Brouthers, Chen, Sali and Shaheer argue that recent increases in economic integration coupled with technological advances, such as digitization, have led to the use of new foreign market entry modes which they say have not been sufficiently acknowledged nor satisfactorily explained by an extant literature dominated by transaction cost theory (TCT). To make sense of these new entry modes, they introduce a framework based on the exploitation–exploration distinction and on embeddedness. I first outline current thinking on the TCT theory of foreign entry modes and then review Brouthers et al.’s four novel entry modes, identifying what is genuinely new about them, and what is similar to what we already know. I conclude that these four modes constitute changes in kind rather than substance, and show that they have already been satisfactorily explained using TCT. In contrast, Brouthers et al.’s exploitation–exploration–embeddedness framework is unconvincing, because (a) exploration is not an appropriate term to describe the motivation of most resource and strategic asset acquisition foreign direct investment; (b) there is considerable variation in embeddedness within some of their four novel entry modes; and (c) the availability of intermediaries breaks the hypothesized one-to-one correspondence between need for embeddedness and entry mode.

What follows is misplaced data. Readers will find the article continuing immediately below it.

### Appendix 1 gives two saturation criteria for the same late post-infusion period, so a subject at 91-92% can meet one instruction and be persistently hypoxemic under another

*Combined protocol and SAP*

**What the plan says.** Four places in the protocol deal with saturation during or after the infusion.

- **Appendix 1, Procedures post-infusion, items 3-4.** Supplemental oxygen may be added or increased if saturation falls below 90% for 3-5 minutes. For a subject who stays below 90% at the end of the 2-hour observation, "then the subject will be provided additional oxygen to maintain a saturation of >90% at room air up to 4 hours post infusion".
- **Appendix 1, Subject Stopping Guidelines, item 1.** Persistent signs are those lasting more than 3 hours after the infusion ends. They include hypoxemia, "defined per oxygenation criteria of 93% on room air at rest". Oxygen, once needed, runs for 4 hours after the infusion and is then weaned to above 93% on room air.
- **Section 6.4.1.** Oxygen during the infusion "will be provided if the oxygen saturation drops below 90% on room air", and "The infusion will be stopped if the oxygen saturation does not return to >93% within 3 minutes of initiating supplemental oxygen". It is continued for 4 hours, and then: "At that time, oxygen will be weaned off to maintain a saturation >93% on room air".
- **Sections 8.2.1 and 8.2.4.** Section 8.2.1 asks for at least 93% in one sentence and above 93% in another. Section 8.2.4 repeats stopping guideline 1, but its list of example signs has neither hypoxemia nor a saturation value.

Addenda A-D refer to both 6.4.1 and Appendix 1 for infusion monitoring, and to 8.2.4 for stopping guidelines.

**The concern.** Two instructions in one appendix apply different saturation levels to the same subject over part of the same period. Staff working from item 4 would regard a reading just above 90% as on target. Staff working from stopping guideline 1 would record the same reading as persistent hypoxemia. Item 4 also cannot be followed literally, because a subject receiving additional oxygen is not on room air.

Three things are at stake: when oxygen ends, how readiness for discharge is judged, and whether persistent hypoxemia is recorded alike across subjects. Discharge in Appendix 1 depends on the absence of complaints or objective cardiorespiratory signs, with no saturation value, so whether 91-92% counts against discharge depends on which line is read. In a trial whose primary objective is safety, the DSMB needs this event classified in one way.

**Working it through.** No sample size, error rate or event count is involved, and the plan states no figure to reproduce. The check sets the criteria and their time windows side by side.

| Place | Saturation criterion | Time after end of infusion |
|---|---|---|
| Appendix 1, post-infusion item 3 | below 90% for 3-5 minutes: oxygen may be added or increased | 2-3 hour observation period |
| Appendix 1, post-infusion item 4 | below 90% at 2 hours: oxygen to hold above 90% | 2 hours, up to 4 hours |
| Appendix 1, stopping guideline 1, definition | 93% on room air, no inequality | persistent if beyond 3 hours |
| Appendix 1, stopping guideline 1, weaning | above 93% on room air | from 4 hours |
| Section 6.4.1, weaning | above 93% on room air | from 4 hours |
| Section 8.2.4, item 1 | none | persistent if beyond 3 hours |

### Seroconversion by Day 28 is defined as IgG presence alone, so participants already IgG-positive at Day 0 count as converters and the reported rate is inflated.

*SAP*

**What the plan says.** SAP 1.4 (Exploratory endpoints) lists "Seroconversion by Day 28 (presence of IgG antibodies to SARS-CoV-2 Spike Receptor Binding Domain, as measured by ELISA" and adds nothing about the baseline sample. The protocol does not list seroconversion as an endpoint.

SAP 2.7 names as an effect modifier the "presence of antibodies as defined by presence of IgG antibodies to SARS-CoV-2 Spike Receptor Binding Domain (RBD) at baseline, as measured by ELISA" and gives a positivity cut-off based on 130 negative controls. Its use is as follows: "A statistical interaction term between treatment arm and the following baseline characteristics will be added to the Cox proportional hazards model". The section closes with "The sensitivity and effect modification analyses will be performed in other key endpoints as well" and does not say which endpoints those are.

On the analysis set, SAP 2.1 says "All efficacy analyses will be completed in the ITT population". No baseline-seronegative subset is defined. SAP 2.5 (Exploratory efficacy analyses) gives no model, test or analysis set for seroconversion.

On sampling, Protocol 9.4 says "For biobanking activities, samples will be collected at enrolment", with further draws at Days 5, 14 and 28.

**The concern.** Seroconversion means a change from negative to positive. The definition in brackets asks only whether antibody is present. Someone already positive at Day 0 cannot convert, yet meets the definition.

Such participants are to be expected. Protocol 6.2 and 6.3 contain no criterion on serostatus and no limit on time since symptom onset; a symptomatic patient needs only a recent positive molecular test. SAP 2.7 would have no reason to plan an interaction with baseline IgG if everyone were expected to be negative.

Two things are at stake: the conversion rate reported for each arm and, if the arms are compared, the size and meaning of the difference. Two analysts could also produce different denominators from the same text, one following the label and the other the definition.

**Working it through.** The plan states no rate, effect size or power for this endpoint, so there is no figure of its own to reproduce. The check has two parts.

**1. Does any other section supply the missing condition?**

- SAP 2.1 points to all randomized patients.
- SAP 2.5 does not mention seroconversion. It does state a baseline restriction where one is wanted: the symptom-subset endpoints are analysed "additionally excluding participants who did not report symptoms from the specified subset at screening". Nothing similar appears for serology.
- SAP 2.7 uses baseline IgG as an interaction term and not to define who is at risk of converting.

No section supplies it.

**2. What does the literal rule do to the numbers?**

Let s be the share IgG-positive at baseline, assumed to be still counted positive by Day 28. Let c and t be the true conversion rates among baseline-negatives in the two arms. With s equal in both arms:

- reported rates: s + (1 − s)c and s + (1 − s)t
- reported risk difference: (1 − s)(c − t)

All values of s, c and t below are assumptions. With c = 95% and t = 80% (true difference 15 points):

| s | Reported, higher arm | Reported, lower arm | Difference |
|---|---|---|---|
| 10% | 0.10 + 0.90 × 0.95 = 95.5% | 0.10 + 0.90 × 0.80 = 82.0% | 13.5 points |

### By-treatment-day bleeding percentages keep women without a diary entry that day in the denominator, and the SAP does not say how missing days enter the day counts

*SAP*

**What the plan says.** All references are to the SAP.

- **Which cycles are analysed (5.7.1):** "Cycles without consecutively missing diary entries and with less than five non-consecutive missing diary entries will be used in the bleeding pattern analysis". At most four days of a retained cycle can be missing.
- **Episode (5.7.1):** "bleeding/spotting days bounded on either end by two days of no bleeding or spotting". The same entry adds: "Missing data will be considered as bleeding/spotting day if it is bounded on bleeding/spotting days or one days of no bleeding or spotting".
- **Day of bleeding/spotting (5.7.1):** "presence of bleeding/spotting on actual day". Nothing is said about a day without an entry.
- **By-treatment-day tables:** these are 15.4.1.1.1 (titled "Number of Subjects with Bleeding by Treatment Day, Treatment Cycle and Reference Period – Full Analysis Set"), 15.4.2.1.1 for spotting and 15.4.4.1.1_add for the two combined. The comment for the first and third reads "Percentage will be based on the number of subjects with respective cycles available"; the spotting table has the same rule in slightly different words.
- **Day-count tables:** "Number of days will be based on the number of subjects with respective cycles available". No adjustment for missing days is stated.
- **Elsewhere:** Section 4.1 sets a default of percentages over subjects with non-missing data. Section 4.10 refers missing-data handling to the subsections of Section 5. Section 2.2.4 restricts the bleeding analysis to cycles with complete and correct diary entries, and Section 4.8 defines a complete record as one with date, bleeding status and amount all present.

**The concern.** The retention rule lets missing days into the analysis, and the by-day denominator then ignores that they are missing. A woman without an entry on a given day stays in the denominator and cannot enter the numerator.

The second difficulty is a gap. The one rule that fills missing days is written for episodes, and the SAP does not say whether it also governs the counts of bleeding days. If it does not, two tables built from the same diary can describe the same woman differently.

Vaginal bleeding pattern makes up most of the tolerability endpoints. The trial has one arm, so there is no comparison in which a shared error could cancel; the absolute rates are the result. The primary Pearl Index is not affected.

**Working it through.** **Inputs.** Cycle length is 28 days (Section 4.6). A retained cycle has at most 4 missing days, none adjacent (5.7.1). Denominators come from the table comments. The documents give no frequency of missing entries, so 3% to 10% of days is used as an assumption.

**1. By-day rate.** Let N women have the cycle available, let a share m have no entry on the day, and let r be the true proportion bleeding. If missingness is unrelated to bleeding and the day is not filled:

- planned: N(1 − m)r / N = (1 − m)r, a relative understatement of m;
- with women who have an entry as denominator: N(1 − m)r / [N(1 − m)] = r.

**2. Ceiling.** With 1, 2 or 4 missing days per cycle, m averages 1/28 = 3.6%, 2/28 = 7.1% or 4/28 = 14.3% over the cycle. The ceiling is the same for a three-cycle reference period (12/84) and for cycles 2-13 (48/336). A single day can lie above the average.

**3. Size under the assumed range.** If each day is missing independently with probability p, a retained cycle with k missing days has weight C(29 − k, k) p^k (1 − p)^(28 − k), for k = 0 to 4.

- foreign market entry
- e-commerce or electronic commerce
- exploration versus exploitation
- transaction cost theory
- transaction cost economics
- transaction cost analysis
- free-standing firms